In the spring and summer of 1942, while the Jews were being deported from Slovakia, a group of community activists was formed in Bratislava, later known as the Working Group. This group evolved as an expression of dissatisfaction with the official leadership of the Jewish Center in Bratislava, the Ustredna Zhidov. Most of the members of the Working Group were working concurrently in different departments of the Jewish Center. The Working Group's main aim at that time was to stop the deportation, which meant we had already a hunch from the news which we had received from Poland that deportation is not work, deportation means death. So naturally we had to do everything possible to stop deportations from Slovakia. And that is where the bribing started. In June 1942, after more than 40,000 Jews had already been deported from Slovakia, the Working Group decided to adopt a policy of bribery in order to halt the deportations. The funds were donated by Jews, both from within Slovakia and outside. Gisi Fleischmann, one of the heads of the Group, also tried to obtain funds from Jewish organizations abroad. In his testimony at the Eichmann Trial, Pinhas Freudiger, head of the Orthodox community in Budapest, described the arrival of the representatives from Bratislava. In 1942, when the edict began in Slovakia, in the summer of '42, Dr. Abeles and the late Gisi Fleischmann came as a delegation to Budapest to ask for money for the labor camp that was in Sered and a few other places and they asked for money because they had none, it cost a lot of money to provide food in a labor camp and they weren't very successful. Members of the Working Group attempted to bribe a senior official in the Slovak Ministry of the Interior. At the same time, Ondrej Steiner bribed the Slovak government official in charge of the labor camps. Dr. Kovac bribed Vasek and told him that he will get 100,000 dollars every month if deportation is stopped. I gave Dr. Pecuch 10,000 dollars again if he is helping to stop deportation. Was it dollars or Slovak crowns? -Slovak crowns, not dollars. Members of the Working Group offered a bribe to Dieter Wisliceny, Eichmann's representative in Bratislava, so that he would halt the deportation of the Jews from Slovakia. Weissmandel said that it is not enough if we are successful on the Slovak side, we must start now to speak with Wisliceny and bribe Wisliceny that he should stop the deportations. Rabbi Weissmandel induced a UZ official who enjoyed a certain degree of confidence on the part of Wisliceny, to offer Wisliceny money for putting a halt to the deportations. Wisliceny agreed, and with the help of Hungary, $40,000-$50,000 were collected in Slovakia and handed over to Wisliceny as a first offering. Even after I read many accounts from the historians, I still say that it is true seemingly that many different actions had been going on behind the scenes, even with the Catholic church, even with the Nuncio, even with some intervention from some ministers in the Slovak circles who had been against deportation, the main reason that deportation was stopped was the successful bribery of the Slovak people who had been really the main directing the deportation. Certainly, Weissmandel who was always the so-called partisan rabbi, came to one of the meetings and said, If we succeeded to stop the deportations from Slovakia, why don't we try now to stop deportations or the killing in Europe? And that is how the so-called Europa Plan was born. The lull in the deportations from Slovakia convinced the Working Group of the efficacy of the bribery policy. In light of this, one of the heads of the Group, Rabbi Michael Weissmandel initiated the Europa Plan, the rescue of all of Europe's Jews in return for a ransom. They believed that if world Jewry would raise the money, the deportation of Jews from all corners of Europe would cease. As part of the negotiations with Wisliceny, Rabbi Weissmandel and Ondrej Steiner, who later conducted these negotiations, suggested to Wisliceny that in return for an enormous sum of money, the deportations be halted from all over Europe. We sent calls for help to the whole world. When we saw the first two live witnesses from Auschwitz, two Slovak youngsters who had escaped and who told us for the first time about gas chambers, about dogs, we- and in particular Rabbi Weissmandel, sent reports out to the whole world. He proposed to Sally Mayer that we don't intend to have this officially done but there are enough illegal and underground sources how that money could be done. But seemingly the Jewish leadership outside Slovakia just didn't believe it and couldn't put together this money. I told Wisliceny very frankly that we have trouble to get the money partly because they don't believe that you will really live up to your promises. Why don't we try now to make something which would be a proof that you can live up to your promises? That is how Gisi Fleischmann and I proposed to him to make a children's action. The children's action was supposed to be that 1000 children from Poland should be sent to Theresienstadt and we would pay for this, for that action, independent from the Europa Plan, 200,000 dollars. 100,000 dollars we would pay them the moment the children arrive to Theresienstadt and from Theresienstadt we would have sent them to Switzerland and from Switzerland to Palestine. And surprising enough, Wisliceny agreed with that. The children truthfully arrived to Theresienstadt and we were supposed to give him the 100,000 down payment, but we just couldn't and because we couldn't pay this 100,000 dollars, the children had been sent back to Poland. In August 1944, the Slovak National Uprising broke out. In the course of suppressing the uprising, the Germans renewed the deportation of Slovakia's Jews. The endeavors of the Working Group, a unique attempt to save the majority of European Jewry, ended in failure and most of its members were caught. Gisi Fleischmann was arrested, sent to the Sered camp in Slovakia and in October 1944, deported to Auschwitz where she was murdered. Rabbi Michael Dov Weissmandel survived after jumping from the deportation train. His wife and 8 children perished. Rabbi Weissmandel passed away in 1956 in the United States. Ondrej Steiner escaped from Bratislava to the mountains. After the war, he immigrated to Cuba with his wife and son and from there to the United States. Ondrej Steiner passed away in 2013 in the United States.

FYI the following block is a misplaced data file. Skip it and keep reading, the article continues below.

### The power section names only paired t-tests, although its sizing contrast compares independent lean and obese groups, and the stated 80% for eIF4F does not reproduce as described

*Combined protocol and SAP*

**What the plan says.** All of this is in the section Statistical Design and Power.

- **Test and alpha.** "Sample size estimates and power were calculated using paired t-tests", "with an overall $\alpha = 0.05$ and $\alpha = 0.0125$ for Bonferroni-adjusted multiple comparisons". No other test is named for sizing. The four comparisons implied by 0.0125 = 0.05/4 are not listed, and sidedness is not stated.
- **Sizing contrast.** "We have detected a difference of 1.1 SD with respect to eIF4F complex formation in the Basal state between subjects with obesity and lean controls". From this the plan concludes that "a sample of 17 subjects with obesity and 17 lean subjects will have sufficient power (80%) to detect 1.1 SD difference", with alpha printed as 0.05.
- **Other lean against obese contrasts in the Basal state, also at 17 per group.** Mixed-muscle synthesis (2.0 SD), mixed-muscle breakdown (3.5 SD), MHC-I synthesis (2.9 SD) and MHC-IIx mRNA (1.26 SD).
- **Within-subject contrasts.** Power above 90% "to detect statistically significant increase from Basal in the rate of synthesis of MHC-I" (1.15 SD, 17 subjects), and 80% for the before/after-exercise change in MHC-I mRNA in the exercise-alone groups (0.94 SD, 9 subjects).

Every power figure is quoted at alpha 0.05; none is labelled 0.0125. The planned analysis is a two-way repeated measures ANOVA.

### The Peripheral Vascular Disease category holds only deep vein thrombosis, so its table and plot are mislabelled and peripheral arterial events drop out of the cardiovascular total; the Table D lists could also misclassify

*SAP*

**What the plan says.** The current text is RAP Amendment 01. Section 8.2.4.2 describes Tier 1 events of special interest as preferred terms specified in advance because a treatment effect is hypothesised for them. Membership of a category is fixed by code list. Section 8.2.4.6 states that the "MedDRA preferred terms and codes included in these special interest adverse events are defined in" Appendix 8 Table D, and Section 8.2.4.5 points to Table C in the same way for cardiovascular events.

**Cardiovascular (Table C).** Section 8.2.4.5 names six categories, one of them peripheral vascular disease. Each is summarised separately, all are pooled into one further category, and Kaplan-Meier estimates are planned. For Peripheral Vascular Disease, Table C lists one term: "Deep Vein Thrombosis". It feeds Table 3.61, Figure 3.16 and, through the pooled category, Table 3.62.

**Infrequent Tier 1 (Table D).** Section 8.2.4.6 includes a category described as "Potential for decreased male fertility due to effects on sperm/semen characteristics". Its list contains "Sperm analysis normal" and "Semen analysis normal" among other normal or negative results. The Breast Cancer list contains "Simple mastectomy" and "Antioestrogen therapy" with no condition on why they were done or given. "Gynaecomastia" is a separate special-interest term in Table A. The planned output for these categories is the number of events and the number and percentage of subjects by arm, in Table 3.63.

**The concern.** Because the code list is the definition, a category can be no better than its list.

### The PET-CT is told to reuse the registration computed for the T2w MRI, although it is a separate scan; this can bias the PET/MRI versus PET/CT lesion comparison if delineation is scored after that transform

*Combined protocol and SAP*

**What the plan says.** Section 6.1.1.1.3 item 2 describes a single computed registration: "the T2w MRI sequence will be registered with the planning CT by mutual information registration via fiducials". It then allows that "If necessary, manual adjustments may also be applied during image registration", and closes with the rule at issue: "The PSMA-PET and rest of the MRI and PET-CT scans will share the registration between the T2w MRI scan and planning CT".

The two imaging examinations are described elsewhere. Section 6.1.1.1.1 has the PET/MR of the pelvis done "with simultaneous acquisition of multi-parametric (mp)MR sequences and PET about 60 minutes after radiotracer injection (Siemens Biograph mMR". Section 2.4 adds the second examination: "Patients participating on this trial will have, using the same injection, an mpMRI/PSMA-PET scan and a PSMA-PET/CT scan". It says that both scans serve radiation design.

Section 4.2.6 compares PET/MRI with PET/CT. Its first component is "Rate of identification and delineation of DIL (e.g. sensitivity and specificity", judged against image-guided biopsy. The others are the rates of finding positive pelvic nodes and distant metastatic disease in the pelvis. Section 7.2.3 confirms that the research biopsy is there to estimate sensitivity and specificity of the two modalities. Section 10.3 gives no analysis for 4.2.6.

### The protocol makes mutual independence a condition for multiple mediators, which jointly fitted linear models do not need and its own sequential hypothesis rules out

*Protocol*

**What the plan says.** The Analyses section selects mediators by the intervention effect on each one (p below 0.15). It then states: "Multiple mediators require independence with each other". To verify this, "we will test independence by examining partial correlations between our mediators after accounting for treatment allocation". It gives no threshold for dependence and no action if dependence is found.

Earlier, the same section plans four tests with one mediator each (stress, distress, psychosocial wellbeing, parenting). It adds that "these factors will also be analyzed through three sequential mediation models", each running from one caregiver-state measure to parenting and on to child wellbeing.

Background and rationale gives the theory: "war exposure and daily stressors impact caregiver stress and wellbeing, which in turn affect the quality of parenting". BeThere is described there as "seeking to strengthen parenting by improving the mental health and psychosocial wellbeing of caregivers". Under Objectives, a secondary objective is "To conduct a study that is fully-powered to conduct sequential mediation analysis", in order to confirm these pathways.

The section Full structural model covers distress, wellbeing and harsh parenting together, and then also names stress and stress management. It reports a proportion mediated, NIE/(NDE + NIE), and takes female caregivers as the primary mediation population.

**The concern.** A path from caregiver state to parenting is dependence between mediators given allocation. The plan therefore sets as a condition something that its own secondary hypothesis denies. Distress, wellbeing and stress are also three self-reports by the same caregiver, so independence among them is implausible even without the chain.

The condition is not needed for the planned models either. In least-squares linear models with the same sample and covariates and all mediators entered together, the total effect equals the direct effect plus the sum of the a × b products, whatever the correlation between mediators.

Contents